Ingredients for new raised beds

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This topic contains 5 replies, has 3 voices, and was last updated by  Sandra 6 months ago.

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    I’m just creating a new vegetable garden on heavy clay soil. I’ve previously had an allotment for 15 years on a lovely light but rich loam (Fen soil) and tried no dig for the last 2 years. In my new raised beds I won’t be able to add much top soil from paths or elsewhere in the garden, due to the heavy clay. So I’m planning on using the following mix of composts/manures:

    – Spent mushroom compost
    – Well rotted horse manure (from horse owners next to my garden)
    – Mature leaf mould

    I am contemplating whether to order any top soil in addition to the mix above. I was looking at two products available locally:

    Denise’s Delight

    I see elsewhere Charles advises not to use wood chippings/shavings as they take a long time to decompose. But it looks as it this mix is quite well decomposed already.


    Black Fen Soil

    Any suggestions on which I should go for? Should I aim to add some top soil to my compost/manure mix?

    • This topic was modified 6 months ago by  Michele.


    Ooh, I don’t know what Charles and the others think but I would tend not to buy in the top soil. I would think the well rotted horse manure, mushroom compost and leaf mould would do fine surely as long as you can get enough of it to build up the depth that you need? I am no expert though, see what the others think.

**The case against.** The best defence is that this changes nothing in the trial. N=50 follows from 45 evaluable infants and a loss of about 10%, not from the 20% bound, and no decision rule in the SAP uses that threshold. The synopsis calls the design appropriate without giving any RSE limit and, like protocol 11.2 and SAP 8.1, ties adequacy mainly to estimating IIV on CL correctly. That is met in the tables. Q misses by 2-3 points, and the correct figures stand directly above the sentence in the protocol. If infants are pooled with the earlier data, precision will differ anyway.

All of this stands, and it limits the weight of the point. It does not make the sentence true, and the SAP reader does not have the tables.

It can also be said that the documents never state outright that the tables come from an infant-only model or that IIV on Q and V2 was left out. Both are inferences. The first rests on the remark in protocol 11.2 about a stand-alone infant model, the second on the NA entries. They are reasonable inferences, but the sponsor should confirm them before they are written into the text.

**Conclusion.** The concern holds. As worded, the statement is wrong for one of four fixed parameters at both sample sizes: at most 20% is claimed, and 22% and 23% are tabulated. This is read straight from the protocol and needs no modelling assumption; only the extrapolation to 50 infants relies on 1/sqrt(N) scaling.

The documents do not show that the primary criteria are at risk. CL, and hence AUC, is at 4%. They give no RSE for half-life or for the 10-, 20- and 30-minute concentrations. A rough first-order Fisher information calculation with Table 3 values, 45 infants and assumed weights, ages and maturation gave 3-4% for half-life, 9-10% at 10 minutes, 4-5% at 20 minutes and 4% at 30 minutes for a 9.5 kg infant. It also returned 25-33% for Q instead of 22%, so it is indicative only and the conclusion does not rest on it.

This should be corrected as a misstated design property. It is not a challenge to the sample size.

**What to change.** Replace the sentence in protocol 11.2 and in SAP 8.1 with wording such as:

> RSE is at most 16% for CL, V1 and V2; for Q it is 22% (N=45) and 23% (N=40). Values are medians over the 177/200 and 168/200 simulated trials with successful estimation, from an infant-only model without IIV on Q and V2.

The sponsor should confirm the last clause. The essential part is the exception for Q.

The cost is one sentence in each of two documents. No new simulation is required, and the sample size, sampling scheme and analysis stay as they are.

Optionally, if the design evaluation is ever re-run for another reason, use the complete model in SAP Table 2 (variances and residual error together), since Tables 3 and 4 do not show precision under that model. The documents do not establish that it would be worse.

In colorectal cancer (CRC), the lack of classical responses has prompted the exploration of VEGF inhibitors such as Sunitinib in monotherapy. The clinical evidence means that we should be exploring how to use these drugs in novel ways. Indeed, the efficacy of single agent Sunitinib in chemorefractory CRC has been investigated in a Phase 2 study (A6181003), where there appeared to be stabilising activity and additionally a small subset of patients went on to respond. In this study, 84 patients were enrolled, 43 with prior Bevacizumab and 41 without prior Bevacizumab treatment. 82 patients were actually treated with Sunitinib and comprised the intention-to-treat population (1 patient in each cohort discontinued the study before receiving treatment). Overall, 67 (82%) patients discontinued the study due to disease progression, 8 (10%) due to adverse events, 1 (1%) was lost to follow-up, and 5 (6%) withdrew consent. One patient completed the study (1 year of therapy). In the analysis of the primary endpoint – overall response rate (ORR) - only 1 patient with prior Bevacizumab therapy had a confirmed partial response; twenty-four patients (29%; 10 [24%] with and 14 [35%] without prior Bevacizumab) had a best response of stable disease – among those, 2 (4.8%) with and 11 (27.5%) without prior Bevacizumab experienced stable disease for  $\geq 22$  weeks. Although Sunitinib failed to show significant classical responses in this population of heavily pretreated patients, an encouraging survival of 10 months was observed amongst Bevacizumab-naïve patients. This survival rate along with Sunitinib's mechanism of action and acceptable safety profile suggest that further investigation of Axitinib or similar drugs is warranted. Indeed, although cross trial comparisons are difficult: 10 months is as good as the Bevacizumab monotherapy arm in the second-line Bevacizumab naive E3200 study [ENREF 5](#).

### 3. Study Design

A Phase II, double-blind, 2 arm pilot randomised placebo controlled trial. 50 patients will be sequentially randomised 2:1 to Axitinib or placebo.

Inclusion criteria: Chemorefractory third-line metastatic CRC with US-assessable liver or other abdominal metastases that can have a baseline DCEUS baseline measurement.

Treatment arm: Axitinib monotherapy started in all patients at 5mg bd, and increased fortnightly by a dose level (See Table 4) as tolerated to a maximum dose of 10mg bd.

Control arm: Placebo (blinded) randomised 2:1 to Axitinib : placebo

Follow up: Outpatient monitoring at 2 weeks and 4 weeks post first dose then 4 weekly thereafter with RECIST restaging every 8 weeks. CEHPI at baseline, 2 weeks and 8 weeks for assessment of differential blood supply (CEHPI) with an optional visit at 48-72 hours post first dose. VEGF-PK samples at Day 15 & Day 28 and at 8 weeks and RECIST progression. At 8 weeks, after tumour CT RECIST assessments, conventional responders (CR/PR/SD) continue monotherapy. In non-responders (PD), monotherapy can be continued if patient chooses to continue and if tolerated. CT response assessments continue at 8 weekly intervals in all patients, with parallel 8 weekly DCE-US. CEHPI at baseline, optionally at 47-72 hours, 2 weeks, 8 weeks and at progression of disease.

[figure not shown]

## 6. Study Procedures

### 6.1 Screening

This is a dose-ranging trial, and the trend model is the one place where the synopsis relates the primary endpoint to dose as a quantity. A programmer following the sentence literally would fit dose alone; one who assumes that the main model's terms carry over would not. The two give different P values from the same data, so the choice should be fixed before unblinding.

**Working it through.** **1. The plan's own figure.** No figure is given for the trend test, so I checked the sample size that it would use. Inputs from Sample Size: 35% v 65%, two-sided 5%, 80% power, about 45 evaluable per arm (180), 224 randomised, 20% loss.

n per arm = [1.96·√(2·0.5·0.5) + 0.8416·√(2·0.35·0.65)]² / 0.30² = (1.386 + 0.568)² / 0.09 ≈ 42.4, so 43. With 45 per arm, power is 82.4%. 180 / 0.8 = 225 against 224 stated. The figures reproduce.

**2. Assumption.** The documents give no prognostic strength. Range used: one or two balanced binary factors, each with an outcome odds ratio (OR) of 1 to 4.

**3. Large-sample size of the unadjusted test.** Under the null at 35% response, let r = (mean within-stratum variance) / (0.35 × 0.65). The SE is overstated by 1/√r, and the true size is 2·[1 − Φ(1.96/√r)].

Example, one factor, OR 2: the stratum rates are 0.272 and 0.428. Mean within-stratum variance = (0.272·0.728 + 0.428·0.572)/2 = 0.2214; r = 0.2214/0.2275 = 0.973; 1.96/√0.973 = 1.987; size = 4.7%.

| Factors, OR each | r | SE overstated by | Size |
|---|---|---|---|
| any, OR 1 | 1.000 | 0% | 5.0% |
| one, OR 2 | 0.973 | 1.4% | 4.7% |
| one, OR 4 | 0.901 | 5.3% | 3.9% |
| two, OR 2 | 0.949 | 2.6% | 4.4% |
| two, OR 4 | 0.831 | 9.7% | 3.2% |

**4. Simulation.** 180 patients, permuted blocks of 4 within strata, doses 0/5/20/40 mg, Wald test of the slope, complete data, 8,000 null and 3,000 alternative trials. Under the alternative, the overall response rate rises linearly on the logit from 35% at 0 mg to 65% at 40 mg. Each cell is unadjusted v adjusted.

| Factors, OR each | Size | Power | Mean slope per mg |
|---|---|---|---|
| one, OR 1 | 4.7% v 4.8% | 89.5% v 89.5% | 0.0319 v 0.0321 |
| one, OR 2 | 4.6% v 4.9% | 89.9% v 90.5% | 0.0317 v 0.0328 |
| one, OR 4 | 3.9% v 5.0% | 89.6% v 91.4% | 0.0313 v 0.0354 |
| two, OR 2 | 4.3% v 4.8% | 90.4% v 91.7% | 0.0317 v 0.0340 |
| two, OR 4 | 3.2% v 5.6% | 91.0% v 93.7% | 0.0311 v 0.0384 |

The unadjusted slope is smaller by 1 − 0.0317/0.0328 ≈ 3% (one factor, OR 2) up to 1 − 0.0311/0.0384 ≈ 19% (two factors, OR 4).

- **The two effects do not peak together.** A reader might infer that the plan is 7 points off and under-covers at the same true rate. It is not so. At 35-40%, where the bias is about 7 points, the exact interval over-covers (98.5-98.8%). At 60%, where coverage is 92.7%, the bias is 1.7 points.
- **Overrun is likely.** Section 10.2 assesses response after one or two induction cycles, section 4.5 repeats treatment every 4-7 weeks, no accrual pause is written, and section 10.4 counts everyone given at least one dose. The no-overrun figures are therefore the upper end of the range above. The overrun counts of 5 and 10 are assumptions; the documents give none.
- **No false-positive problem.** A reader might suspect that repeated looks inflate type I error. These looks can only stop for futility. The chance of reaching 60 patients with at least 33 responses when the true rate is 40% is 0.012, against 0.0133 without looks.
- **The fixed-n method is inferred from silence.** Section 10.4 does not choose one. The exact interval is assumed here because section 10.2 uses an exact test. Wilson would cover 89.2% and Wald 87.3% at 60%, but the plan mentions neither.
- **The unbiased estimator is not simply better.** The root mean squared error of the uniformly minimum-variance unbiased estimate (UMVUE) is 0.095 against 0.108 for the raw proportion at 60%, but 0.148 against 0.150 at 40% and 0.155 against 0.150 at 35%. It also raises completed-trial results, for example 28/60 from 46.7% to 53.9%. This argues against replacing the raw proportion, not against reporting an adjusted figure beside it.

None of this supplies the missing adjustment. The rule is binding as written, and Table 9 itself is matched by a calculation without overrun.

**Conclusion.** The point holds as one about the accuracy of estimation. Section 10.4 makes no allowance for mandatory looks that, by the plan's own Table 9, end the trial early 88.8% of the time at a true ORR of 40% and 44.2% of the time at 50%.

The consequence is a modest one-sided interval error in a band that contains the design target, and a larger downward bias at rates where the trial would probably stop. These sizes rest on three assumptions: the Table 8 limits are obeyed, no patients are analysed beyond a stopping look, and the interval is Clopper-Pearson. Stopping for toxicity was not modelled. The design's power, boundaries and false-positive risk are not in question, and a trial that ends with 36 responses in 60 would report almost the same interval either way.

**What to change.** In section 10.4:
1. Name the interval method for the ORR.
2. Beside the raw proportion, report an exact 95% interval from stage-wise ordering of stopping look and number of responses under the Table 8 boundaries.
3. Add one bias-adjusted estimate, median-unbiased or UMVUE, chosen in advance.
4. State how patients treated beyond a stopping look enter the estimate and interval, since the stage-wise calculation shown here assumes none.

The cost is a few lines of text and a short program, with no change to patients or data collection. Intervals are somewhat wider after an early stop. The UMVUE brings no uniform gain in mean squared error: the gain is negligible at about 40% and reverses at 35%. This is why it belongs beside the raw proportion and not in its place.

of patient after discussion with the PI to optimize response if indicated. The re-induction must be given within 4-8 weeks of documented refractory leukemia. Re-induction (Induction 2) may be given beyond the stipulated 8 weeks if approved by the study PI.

Thanks Sandra! I need about 3.5m2 of material to fill 8 beds which are 2.4m x 1.2m, to a depth of 15cm. I am making the beds directly on lawn. There are no very woody weeds to get rid of. I was planning to use cardboard, then the compost materials. I think between the mushroom compost (1 cubic m), a very large pile of leaf mould (possibly 2 cubic m, but not all of it decomposed yet) and as much horse manure as I am willing to transport in a wheelbarrow back and forth, I should have enough to fill my beds. I just thought maybe some top soil was needed, as our clay is very grey/blue. See attached photo of a trench in front of our house, dug by the water company!

    • This reply was modified 6 months ago by  Michele. Reason: Uploading small photo
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    Michele I agree with Sandra, no need for soil.
    Compost is much better value too, compared to bought soil which is often very low in microbes, however good its nutrient profile may be.
    Your clay will improve over time as worms take the compost down into it, bit by bit.



    Thanks Charles that’s very helpful!



    Oh, goodness me, I am glad that I got it right Charles!

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